How to design a pizzeria kitchen

Updated March 23, 2017

Quality pizza is a favourite fast food because of its variety and simplicity. Many people have a favourite pizzeria they frequent. For this reason, pizzerias are some of the best fast food moneymakers for their owners. As with any high-volume, fast-serve food operation, efficiency is the central concern when designing these kitchens. Being able to mass produce pizzas quickly, and to the customer's satisfaction consistently, are earmarks of the successful pizzeria.

Visit the local building inspector's office and get a copy of the building requirements for pizzerias in your area. Go to the local restaurant inspector's department and obtain the proper food preparation and sanitation standards. Design and build your pizzeria to not only meet but exceed these requirements.

Lay out your floor plan so the public can see the actual preparation and cooking of their food. Build in sufficient distance and contamination protection of the food from the public, such as clear shields, as they watch their food being prepared and cooked. Eliminate the mystery and remove any doubt about how the restaurant prepares its food.

Organise the food-preparation process. Design the work stations so workers, utensils and kinds of food ingredients are not intermingled . Keep them separate and distinct to eliminate potential cross-contamination. Put down slip-resistant flooring throughout the entire kitchen.

Set up the chopping, slicing and grating ingredient stations in one area. Do the same for the dough and bread preparation in another area. Make the assembly and baking stations the central focus of the viewing public and the preparation stations the sideshows, so to speak; but put the entire operation in plain sight. Use bright fluorescent lighting to illuminate the work stations.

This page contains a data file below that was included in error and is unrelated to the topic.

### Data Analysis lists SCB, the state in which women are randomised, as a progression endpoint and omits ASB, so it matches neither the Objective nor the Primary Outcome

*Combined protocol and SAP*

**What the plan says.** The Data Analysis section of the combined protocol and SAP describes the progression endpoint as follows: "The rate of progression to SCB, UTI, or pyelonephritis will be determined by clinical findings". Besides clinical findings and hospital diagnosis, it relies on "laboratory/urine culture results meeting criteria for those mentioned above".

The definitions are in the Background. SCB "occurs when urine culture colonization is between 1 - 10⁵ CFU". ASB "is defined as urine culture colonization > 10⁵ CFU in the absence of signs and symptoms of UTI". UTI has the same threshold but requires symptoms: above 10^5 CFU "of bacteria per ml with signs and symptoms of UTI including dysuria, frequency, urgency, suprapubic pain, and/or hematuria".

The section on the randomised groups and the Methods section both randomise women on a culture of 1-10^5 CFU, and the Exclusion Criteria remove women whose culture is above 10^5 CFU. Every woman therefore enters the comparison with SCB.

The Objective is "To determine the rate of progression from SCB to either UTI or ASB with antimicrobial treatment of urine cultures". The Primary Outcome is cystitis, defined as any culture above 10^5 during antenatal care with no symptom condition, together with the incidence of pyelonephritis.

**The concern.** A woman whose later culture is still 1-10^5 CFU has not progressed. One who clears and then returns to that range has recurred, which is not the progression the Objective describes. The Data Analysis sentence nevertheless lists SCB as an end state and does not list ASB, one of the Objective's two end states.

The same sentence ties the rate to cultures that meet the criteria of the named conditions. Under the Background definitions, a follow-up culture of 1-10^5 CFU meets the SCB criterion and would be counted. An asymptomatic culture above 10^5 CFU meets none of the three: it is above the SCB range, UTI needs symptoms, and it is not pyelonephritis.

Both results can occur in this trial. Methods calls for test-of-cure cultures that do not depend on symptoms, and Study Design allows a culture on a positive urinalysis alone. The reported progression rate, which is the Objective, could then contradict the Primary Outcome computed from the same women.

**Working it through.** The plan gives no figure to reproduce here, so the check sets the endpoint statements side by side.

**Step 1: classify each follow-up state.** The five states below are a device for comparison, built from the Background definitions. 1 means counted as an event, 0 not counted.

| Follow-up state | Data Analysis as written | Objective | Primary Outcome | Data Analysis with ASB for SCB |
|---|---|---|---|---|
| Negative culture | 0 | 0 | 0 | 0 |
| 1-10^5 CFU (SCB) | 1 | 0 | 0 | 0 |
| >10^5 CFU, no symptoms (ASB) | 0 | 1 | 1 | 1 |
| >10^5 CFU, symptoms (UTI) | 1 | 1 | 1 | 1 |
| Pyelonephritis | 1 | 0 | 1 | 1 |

Install strong ventilation over the preparation and cooking areas. Locate the venting to eliminate or at least minimise food odours to the public. Air condition the kitchen to maximise air quality in these hotter work areas.

Separate with the maximum distance available, and even a wall if possible, the cold storage areas from the hot cooking areas. Reduce to zero, or as close to zero as possible, the potential for premature spoilage by creating clearly delineated hot and cold zones in the kitchen.

Arrange the check out, food pickup and dining area access in a one-way traffic flow pattern. Limit and locate any self-serve areas on the walls, near the tables, as opposed to the high-traffic areas. Lay out the restaurant with a single but split entry and exit access.


Keep customer traffic as free flowing as possible by eliminating middle-of-the-room service islands and other customer attractions.


Stress sanitation, food freshness and prompt, courteous service to the workers at every opportunity. Insist on hair nets and food-handling gloves.

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About the Author

Chuck Brown is a freelance writer and former teacher and athletic coach. He has held professional stints as a business owner, personal fitness trainer, curriculum designer, website designer, market trader and real estate investor. Brown holds a bachelor's degree in English and a master's degree in Christian counseling.